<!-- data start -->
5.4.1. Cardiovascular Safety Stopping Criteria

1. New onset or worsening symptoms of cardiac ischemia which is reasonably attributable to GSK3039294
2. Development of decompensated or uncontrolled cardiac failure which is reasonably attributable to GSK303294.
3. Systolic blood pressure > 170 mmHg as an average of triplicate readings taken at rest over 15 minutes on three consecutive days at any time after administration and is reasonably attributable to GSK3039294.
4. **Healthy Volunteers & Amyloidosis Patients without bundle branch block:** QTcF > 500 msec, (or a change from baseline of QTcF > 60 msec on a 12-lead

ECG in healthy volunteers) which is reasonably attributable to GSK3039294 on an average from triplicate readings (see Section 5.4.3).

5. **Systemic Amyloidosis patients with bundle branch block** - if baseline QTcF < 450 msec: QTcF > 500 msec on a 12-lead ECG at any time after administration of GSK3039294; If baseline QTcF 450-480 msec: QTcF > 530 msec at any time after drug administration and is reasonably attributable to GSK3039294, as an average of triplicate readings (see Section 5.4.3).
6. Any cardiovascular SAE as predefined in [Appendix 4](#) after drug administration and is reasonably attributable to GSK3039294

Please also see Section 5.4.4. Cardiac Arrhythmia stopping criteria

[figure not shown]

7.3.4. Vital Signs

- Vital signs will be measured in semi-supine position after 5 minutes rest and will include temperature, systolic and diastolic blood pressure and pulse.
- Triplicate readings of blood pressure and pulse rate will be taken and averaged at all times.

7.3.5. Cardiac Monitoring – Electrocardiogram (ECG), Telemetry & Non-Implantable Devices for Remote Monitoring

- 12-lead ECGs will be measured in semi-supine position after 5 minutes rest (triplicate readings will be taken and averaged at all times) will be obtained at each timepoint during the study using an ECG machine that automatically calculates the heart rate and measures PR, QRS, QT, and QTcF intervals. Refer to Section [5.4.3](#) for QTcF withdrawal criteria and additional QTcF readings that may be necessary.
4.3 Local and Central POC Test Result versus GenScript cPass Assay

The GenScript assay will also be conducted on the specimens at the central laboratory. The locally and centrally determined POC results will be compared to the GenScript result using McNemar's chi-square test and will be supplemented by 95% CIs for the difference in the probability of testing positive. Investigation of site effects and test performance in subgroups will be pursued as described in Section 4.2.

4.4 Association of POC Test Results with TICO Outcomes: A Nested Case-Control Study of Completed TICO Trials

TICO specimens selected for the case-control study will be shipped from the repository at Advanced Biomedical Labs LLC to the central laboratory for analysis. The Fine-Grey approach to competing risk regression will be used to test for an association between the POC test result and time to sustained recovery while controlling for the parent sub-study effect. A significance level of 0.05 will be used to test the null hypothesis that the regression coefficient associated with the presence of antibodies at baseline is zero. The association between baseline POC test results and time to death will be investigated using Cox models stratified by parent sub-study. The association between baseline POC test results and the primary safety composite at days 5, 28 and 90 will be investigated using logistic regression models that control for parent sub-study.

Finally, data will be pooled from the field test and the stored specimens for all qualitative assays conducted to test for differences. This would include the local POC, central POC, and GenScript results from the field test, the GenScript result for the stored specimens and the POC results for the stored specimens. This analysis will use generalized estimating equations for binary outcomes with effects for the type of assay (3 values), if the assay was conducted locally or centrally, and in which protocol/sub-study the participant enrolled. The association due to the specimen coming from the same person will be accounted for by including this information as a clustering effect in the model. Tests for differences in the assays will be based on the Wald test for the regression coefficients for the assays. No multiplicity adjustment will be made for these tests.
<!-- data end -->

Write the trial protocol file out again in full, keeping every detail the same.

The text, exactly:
5.4.1. Cardiovascular Safety Stopping Criteria

1. New onset or worsening symptoms of cardiac ischemia which is reasonably attributable to GSK3039294
2. Development of decompensated or uncontrolled cardiac failure which is reasonably attributable to GSK303294.
3. Systolic blood pressure > 170 mmHg as an average of triplicate readings taken at rest over 15 minutes on three consecutive days at any time after administration and is reasonably attributable to GSK3039294.
4. **Healthy Volunteers & Amyloidosis Patients without bundle branch block:** QTcF > 500 msec, (or a change from baseline of QTcF > 60 msec on a 12-lead

ECG in healthy volunteers) which is reasonably attributable to GSK3039294 on an average from triplicate readings (see Section 5.4.3).

5. **Systemic Amyloidosis patients with bundle branch block** - if baseline QTcF < 450 msec: QTcF > 500 msec on a 12-lead ECG at any time after administration of GSK3039294; If baseline QTcF 450-480 msec: QTcF > 530 msec at any time after drug administration and is reasonably attributable to GSK3039294, as an average of triplicate readings (see Section 5.4.3).
6. Any cardiovascular SAE as predefined in [Appendix 4](#) after drug administration and is reasonably attributable to GSK3039294

Please also see Section 5.4.4. Cardiac Arrhythmia stopping criteria

[figure not shown]

7.3.4. Vital Signs

- Vital signs will be measured in semi-supine position after 5 minutes rest and will include temperature, systolic and diastolic blood pressure and pulse.
- Triplicate readings of blood pressure and pulse rate will be taken and averaged at all times.

7.3.5. Cardiac Monitoring – Electrocardiogram (ECG), Telemetry & Non-Implantable Devices for Remote Monitoring

- 12-lead ECGs will be measured in semi-supine position after 5 minutes rest (triplicate readings will be taken and averaged at all times) will be obtained at each timepoint during the study using an ECG machine that automatically calculates the heart rate and measures PR, QRS, QT, and QTcF intervals. Refer to Section [5.4.3](#) for QTcF withdrawal criteria and additional QTcF readings that may be necessary.
4.3 Local and Central POC Test Result versus GenScript cPass Assay

The GenScript assay will also be conducted on the specimens at the central laboratory. The locally and centrally determined POC results will be compared to the GenScript result using McNemar's chi-square test and will be supplemented by 95% CIs for the difference in the probability of testing positive. Investigation of site effects and test performance in subgroups will be pursued as described in Section 4.2.

4.4 Association of POC Test Results with TICO Outcomes: A Nested Case-Control Study of Completed TICO Trials

TICO specimens selected for the case-control study will be shipped from the repository at Advanced Biomedical Labs LLC to the central laboratory for analysis. The Fine-Grey approach to competing risk regression will be used to test for an association between the POC test result and time to sustained recovery while controlling for the parent sub-study effect. A significance level of 0.05 will be used to test the null hypothesis that the regression coefficient associated with the presence of antibodies at baseline is zero. The association between baseline POC test results and time to death will be investigated using Cox models stratified by parent sub-study. The association between baseline POC test results and the primary safety composite at days 5, 28 and 90 will be investigated using logistic regression models that control for parent sub-study.

Finally, data will be pooled from the field test and the stored specimens for all qualitative assays conducted to test for differences. This would include the local POC, central POC, and GenScript results from the field test, the GenScript result for the stored specimens and the POC results for the stored specimens. This analysis will use generalized estimating equations for binary outcomes with effects for the type of assay (3 values), if the assay was conducted locally or centrally, and in which protocol/sub-study the participant enrolled. The association due to the specimen coming from the same person will be accounted for by including this information as a clustering effect in the model. Tests for differences in the assays will be based on the Wald test for the regression coefficients for the assays. No multiplicity adjustment will be made for these tests.